sight of the lady of his dreams flying past him in a whirl of
hoof-thundering, hair-flying disorder, his astonishment knew no bounds.
He reined up his horse and stood regarding her in amazement, half
doubting the reality of the vision.

“Mistress Barbara!” he exclaimed, “you here! What do you here?”

But she trembled and flushed yet more at sight of his surprise.

“I—I do but ride abroad, sir,” she faltered; “may I not ride these roads
as well as another?”

“Assuredly,” he answered gravely. But there was an eager gleam in his
eyes, for he thought on the words of Lady Cicely, spoken ere he rode
away:

“I know nought of this affair,” she said. “But I am a woman, Captain
Protheroe, and ’tis we women who see the truth. And trust me, Barbara
loves you, whether she yet know it herself or no.”

And he had ridden away, deeming the words but gentle folly, spoken to
ease his pain. But now, as he looked upon her flushed cheek, and
downcast eyes, he thought on them again, and his heart beat quickly.

Then he looked at the pony, sweating with the fury of the ride, and he
smiled, thinking:

“Assuredly, ’twas even me she came to seek.”

He dismounted and standing beside her, after a pause asked quietly:

“Madame, why did you ride after me?”

“I—I——”

“Have you nought to say to me?”

Then she gathered her courage, and turned on him to escape his
questionings.

“Why did you leave us so discourteously?” she asked.

“Alas! madame,” he murmured, “I lacked courage to bid you farewell.”

“But, now——”

“Now, Mistress Barbara! Think you it were easier now to bid farewell,
now, while I look upon your face? Ah, no! in truth, I cannot leave you
now. For, ah! Mistress Barbara——” he broke out passionately, laying his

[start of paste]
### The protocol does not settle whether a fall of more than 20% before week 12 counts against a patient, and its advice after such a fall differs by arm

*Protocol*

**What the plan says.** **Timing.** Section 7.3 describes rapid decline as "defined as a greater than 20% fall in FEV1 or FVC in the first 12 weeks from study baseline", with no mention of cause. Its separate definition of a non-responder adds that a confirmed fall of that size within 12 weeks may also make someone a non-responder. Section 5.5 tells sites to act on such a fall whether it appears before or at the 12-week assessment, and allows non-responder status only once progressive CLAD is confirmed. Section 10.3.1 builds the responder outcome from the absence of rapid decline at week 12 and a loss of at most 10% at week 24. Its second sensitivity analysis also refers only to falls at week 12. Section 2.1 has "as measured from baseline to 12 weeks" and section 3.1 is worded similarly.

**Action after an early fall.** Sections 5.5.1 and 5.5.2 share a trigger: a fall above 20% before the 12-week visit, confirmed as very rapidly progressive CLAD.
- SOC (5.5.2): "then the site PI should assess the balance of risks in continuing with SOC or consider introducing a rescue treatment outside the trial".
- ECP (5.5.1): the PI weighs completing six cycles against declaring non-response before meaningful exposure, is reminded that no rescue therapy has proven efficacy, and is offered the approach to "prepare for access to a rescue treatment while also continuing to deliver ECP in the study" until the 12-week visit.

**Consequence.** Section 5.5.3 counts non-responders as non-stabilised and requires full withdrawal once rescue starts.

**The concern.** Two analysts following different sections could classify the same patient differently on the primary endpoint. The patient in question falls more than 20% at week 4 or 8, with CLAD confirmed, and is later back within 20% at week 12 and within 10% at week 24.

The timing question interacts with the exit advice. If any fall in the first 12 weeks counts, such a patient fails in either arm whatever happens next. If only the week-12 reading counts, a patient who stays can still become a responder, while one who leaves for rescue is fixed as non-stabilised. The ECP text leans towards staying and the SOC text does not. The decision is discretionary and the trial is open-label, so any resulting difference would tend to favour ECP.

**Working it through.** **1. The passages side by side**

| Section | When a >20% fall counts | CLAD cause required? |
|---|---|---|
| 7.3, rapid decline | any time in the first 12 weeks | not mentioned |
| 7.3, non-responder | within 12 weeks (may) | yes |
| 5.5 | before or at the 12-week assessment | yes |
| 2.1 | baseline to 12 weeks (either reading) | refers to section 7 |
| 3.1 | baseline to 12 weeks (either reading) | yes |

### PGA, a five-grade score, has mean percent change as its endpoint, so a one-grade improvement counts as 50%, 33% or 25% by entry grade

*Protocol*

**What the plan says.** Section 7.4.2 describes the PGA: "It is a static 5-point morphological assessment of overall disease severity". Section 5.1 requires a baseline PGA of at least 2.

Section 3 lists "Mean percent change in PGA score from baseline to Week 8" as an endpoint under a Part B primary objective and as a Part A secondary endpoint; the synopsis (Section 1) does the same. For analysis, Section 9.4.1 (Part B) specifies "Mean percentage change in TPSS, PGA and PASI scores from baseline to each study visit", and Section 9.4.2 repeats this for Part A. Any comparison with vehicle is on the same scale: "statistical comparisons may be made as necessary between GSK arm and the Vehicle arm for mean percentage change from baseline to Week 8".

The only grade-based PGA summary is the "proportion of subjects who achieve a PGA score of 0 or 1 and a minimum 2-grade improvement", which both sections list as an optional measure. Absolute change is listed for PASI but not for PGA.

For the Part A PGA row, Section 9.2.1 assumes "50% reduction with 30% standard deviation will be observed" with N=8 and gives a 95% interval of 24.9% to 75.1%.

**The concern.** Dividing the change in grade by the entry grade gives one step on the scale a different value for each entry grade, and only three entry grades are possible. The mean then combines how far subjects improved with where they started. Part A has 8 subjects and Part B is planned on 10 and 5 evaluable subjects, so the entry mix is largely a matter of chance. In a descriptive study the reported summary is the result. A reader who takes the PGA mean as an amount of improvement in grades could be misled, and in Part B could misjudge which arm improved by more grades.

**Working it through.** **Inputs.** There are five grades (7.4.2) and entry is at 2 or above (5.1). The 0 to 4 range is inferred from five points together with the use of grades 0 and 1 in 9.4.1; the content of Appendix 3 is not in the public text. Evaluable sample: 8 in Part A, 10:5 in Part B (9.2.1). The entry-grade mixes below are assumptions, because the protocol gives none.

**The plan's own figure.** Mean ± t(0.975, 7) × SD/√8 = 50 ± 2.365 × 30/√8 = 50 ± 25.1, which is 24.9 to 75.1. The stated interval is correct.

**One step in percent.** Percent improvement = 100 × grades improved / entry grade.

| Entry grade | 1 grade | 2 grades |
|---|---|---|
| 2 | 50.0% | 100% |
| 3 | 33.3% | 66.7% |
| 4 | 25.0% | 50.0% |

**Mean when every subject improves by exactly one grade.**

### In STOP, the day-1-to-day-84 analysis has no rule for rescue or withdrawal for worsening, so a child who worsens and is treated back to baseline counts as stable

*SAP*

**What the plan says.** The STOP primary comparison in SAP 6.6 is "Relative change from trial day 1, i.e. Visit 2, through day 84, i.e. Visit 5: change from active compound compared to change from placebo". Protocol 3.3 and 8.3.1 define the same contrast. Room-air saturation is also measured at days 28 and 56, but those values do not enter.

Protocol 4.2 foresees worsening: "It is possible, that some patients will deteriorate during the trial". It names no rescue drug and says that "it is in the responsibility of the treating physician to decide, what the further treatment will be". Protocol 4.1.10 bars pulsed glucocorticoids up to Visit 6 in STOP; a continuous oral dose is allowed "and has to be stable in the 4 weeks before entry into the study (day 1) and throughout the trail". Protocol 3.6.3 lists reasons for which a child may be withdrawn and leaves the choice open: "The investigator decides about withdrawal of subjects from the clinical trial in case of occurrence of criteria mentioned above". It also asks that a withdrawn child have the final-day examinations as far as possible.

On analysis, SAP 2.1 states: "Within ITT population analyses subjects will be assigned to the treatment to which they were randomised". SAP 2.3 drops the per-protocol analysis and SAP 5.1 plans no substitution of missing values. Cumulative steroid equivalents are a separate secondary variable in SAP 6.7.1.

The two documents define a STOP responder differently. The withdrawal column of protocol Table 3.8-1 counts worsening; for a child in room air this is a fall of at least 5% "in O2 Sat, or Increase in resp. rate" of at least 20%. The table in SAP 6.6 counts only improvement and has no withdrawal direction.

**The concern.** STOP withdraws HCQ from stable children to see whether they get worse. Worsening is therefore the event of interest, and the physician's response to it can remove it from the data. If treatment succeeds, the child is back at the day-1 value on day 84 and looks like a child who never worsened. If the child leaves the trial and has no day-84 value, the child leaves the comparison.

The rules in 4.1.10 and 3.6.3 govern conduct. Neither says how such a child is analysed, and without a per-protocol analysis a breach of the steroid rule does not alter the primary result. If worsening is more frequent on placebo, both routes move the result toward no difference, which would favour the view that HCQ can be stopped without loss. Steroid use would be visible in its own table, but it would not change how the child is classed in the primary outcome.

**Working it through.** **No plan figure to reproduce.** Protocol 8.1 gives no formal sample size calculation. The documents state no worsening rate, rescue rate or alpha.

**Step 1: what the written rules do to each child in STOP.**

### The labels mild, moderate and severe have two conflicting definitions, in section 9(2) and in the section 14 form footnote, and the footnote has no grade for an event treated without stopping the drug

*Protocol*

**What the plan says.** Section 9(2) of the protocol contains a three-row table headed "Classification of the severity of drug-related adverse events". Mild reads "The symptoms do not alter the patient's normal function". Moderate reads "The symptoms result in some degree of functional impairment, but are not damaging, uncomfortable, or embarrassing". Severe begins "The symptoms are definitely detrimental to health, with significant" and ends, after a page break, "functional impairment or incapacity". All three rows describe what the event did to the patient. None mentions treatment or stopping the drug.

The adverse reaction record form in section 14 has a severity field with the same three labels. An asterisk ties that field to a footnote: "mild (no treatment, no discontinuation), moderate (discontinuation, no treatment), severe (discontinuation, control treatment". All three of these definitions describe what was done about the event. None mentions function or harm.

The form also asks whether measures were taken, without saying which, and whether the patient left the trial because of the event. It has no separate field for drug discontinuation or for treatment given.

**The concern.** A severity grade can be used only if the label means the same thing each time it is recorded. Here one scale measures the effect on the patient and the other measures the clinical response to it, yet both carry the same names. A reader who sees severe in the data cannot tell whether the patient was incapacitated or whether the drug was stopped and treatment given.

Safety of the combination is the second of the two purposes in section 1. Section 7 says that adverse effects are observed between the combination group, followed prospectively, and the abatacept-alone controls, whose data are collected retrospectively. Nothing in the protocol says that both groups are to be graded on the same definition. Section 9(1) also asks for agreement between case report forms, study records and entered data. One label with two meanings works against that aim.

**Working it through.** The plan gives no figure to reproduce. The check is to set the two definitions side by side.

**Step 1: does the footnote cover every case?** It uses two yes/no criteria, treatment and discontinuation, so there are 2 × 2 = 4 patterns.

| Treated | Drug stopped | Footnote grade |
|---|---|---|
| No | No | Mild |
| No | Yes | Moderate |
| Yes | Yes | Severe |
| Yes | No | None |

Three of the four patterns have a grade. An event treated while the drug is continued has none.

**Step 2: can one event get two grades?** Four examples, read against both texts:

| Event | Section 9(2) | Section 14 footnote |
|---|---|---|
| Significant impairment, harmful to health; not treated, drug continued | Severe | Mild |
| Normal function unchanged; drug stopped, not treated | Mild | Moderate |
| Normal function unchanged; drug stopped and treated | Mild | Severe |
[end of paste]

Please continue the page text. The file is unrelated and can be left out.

hands on hers—”I love you—I love you, and to leave you is to go from the
joys of heaven out into the darkness of death. Ah! Barbara, if you
know mercy, bid me not leave you now.”

[Illustration: “’AH! BARBARA, IF YOU KNOW MERCY, BID ME NOT LEAVE YOU
NOW’”]

He paused, then as she sat dumbstricken by the force of his passion, he
continued with a sudden bitterness:

“And yet how should I stay, seeing my love is nought to you. Better to
leave you now. For in truth, a man must not ask too much of Heaven.
But to leave you—to see your face no more! Ah! madame, madame, what is
this you have done to me, seeing I cannot leave you now, and yet I dare
not stay?”

There was silence. Then Barbara, turning away her face, said slowly:

“Captain Protheroe! I supposed you and Ralph fought concerning the
affair on Sedgemoor. I—I knew of no other cause of quarrel betwixt
you.”

Captain Protheroe raised his head with a quick hope. “Ah?” he questioned
breathlessly.

“Yes. And”—she continued hurriedly—”in this quarrel Ralph was in the
wrong. I—I do not wish you to leave me.”

A moment he paused. Then he answered in a low restrained voice:

“While I can serve you I will remain. But, an you need me no more, I
pray you then, in pity, turn away your face and let me go.”

But Barbara turned her head and looked at him, and she whispered softly,
so softly that he but caught the words ere they died away:

“Nay, sir, but what an I need thee all my days?” And having so spoken
again she turned away her head.

The birds’ chorus rose loud and triumphant in the human silence that
followed, while he took her hands in his and pressed them to his lips.

Then he tried to see her face, but ’twas still turned from him, he could
but see one crimson cheek and the curling lashes resting upon it. He
sighed softly, but smiled withal.

“Mistress Barbara,” he pleaded, “have I not told you your eyes are like
unto the clear depths of the heavens? Alas! why are the heavens so oft
veiled from the gaze of man?”

She answered not, but turned her head slightly, and he saw a smile was
playing round her lips.

“Is it lest by too long contemplation of their beauty, a man should lose
himself in longing?” he asked again.

Then Barbara turned her head and faced him, but still her lashes
drooped, and she whispered very softly:

“Nay, but rather lest by too long contemplation a man should learn their
secret.”

“Ah, Barbara,” he pleaded; “be merciful. Show me the secret of the
heavens.”

So she raised her eyes to his, and far in their depths he read her
secret.

And she, stooping, gave her face to his kisses, and her life to him for
all its span.